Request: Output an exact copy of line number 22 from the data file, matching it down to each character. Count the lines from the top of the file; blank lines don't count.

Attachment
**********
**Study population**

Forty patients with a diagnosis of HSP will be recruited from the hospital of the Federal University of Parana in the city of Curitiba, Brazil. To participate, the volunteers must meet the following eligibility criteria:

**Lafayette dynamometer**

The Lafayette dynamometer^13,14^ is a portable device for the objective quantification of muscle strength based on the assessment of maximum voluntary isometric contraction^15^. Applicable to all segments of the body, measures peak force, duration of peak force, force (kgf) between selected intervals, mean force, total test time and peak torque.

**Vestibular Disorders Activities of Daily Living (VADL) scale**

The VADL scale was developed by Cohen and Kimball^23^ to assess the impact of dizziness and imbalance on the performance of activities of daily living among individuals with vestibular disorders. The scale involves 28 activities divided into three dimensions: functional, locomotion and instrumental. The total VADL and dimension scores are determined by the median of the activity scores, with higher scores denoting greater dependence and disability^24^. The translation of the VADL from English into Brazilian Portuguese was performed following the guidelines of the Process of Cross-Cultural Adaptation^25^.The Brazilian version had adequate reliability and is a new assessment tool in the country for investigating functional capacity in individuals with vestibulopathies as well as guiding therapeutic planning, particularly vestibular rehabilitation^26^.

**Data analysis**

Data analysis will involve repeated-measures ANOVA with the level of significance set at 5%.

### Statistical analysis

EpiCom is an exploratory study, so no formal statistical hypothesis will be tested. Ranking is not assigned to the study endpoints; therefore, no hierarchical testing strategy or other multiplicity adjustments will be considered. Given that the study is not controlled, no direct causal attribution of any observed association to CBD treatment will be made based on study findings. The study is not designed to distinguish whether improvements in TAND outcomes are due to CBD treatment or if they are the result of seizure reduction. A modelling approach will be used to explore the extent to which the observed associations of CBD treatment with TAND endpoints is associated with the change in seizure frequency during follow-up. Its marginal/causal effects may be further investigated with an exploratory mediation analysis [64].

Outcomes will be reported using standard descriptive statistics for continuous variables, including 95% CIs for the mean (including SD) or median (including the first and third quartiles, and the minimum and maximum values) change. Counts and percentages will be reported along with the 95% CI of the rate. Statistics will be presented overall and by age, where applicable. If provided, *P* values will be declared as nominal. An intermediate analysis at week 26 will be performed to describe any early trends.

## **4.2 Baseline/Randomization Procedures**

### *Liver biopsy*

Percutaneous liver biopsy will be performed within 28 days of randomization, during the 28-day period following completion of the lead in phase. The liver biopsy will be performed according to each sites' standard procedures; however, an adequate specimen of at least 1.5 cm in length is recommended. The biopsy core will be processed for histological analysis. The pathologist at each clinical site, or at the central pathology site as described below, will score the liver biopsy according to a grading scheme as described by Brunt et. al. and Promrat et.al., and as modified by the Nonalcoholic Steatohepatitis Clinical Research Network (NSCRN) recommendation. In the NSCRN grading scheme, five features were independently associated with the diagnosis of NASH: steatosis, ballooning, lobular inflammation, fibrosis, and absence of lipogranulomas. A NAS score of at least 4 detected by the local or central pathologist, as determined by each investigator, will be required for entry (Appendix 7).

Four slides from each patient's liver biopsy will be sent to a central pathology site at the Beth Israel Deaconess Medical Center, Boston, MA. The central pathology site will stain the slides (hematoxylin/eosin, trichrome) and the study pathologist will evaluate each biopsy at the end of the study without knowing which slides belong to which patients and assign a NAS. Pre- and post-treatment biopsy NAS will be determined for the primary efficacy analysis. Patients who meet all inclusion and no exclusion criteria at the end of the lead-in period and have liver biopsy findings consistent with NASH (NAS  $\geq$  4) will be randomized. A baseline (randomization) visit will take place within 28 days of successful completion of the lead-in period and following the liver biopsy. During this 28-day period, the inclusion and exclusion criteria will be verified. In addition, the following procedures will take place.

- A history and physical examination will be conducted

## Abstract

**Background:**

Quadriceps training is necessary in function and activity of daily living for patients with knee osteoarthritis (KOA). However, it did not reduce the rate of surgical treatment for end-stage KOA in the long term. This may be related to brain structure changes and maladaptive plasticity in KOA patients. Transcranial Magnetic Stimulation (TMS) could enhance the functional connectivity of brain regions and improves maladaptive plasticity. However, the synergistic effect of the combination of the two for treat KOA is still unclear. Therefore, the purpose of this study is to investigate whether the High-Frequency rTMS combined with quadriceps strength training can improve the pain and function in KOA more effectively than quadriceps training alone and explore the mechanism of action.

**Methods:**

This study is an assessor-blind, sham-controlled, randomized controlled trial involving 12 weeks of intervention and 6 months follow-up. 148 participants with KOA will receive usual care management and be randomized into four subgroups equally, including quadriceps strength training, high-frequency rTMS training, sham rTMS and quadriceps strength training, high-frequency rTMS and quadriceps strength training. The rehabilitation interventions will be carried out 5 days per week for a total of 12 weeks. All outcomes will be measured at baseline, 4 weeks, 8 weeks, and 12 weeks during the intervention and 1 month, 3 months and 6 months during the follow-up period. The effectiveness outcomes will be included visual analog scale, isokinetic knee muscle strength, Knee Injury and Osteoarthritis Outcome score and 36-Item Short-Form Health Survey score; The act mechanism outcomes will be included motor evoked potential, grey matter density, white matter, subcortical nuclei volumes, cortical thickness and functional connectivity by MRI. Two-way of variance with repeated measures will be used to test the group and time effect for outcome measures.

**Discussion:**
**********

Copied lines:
**Discussion:**